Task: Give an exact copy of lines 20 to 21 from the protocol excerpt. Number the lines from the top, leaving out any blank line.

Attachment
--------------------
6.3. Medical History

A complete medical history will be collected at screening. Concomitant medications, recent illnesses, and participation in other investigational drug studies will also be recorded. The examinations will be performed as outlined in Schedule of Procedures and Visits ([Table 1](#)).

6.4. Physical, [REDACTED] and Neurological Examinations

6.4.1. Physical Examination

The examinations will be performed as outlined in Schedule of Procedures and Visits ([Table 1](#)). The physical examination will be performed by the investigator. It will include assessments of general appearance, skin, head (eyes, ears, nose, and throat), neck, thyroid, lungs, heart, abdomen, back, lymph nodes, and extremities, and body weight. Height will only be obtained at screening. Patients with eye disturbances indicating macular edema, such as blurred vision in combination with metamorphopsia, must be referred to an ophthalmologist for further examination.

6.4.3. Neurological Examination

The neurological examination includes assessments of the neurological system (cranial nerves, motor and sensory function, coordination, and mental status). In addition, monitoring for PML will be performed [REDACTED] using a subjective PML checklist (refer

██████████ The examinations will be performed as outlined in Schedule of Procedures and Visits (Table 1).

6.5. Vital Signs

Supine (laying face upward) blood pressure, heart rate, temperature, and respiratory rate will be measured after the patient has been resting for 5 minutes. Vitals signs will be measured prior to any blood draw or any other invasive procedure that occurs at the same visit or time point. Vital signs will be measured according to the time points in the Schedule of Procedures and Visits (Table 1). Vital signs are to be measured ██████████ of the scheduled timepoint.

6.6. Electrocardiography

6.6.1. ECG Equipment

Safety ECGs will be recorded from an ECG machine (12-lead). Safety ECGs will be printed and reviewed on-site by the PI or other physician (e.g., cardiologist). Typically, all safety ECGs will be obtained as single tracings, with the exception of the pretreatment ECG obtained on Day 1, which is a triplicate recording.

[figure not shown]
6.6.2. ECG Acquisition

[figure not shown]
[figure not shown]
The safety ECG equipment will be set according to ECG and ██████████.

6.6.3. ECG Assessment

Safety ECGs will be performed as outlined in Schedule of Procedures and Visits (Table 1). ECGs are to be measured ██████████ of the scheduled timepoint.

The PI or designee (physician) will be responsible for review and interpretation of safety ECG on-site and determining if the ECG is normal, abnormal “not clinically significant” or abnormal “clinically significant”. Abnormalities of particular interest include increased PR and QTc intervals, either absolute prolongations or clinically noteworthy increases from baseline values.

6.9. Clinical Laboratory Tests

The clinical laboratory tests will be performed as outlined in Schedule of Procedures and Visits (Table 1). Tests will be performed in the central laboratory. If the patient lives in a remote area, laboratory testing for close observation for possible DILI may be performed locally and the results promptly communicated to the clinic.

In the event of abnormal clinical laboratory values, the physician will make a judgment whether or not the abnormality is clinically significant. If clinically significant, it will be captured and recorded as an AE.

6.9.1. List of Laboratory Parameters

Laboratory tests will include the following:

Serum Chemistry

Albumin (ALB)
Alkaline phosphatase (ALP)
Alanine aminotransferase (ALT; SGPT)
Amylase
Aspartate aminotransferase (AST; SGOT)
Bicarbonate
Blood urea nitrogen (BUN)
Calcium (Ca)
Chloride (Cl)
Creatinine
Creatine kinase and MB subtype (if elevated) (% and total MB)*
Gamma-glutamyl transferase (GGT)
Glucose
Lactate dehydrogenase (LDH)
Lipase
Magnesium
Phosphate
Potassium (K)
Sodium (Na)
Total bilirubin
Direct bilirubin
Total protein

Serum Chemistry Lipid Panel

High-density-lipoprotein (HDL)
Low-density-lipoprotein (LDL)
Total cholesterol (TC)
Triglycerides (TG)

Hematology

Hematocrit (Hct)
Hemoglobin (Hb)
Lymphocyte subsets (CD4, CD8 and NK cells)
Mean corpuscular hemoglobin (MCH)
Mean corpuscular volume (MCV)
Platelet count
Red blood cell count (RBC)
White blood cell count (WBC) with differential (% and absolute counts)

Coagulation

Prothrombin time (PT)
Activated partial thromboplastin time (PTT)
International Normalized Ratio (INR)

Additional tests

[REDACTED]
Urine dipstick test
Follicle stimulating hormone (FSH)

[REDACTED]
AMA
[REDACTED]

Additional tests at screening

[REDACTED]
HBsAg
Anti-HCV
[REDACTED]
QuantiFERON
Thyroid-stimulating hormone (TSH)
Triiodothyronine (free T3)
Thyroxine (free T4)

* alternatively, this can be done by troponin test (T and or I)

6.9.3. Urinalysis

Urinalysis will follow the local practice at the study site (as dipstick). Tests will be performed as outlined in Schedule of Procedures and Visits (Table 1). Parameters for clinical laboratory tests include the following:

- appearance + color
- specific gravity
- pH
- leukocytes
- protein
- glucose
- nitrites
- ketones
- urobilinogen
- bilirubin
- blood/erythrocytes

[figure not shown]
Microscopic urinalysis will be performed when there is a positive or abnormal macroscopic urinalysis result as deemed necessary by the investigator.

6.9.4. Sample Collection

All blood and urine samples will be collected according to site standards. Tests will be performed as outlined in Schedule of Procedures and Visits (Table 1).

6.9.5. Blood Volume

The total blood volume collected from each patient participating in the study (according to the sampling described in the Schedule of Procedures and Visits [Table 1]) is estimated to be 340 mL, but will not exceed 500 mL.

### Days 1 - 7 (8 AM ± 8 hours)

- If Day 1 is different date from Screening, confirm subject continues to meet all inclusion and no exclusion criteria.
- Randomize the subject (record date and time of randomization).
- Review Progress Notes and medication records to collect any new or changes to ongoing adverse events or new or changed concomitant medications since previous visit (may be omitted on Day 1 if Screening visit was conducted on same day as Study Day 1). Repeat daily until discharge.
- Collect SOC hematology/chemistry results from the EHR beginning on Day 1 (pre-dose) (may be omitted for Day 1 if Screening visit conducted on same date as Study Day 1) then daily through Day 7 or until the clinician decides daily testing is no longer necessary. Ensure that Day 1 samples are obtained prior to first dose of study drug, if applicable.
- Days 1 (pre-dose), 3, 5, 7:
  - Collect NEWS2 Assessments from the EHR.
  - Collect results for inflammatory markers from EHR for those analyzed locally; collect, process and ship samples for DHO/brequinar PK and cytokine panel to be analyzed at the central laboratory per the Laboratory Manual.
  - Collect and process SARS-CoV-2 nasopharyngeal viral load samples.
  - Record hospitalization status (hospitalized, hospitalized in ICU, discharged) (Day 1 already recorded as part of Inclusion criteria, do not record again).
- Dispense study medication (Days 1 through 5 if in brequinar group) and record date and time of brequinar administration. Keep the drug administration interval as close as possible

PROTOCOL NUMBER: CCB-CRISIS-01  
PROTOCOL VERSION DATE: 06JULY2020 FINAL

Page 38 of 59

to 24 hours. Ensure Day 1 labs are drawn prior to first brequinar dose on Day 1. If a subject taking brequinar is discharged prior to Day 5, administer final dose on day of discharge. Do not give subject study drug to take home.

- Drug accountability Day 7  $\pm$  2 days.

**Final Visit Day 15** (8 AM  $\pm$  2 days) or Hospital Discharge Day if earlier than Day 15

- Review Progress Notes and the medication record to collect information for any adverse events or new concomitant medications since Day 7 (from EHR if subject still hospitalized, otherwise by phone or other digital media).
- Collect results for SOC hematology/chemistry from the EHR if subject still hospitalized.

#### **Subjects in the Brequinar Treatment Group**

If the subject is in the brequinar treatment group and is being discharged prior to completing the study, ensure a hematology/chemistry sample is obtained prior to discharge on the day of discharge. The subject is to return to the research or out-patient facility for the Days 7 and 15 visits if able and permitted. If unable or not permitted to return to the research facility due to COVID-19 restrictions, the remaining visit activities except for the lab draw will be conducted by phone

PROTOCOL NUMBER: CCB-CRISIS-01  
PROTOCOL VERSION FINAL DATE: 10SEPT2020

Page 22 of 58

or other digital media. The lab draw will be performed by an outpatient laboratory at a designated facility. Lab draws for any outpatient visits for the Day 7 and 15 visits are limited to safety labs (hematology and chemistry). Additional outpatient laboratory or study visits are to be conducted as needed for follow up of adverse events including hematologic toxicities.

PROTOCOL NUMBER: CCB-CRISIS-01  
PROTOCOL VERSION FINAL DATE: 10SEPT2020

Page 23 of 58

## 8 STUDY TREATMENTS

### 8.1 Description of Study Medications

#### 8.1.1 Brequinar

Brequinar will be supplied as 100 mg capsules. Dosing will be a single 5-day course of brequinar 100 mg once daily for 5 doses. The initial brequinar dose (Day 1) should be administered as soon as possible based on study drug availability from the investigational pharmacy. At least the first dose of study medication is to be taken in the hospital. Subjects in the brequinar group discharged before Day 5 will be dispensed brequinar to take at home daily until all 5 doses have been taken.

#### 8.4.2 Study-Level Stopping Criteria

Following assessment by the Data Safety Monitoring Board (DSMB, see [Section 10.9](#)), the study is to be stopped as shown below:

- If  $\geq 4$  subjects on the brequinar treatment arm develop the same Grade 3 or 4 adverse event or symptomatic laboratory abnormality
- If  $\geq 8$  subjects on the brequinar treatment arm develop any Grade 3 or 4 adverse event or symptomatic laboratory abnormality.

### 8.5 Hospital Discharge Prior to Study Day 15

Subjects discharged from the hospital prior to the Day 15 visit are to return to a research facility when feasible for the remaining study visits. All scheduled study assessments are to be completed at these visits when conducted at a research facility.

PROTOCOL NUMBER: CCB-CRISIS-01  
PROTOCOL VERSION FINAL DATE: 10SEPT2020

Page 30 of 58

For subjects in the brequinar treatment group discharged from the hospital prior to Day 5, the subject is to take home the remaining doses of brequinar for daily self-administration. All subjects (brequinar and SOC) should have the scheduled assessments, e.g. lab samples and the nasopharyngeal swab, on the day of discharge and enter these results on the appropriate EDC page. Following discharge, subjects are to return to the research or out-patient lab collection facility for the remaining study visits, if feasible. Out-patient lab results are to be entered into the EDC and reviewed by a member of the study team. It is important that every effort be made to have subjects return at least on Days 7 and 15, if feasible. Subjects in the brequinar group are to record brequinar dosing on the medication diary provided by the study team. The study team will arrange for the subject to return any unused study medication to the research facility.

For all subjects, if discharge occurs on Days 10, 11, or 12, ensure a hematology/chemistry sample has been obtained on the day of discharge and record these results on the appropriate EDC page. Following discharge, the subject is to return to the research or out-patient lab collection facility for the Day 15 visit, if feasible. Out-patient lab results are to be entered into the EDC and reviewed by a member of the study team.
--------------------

Safety ECGs will be performed as outlined in Schedule of Procedures and Visits (Table 1). ECGs are to be measured ██████████ of the scheduled timepoint.

The PI or designee (physician) will be responsible for review and interpretation of safety ECG on-site and determining if the ECG is normal, abnormal “not clinically significant” or abnormal “clinically significant”. Abnormalities of particular interest include increased PR and QTc intervals, either absolute prolongations or clinically noteworthy increases from baseline values.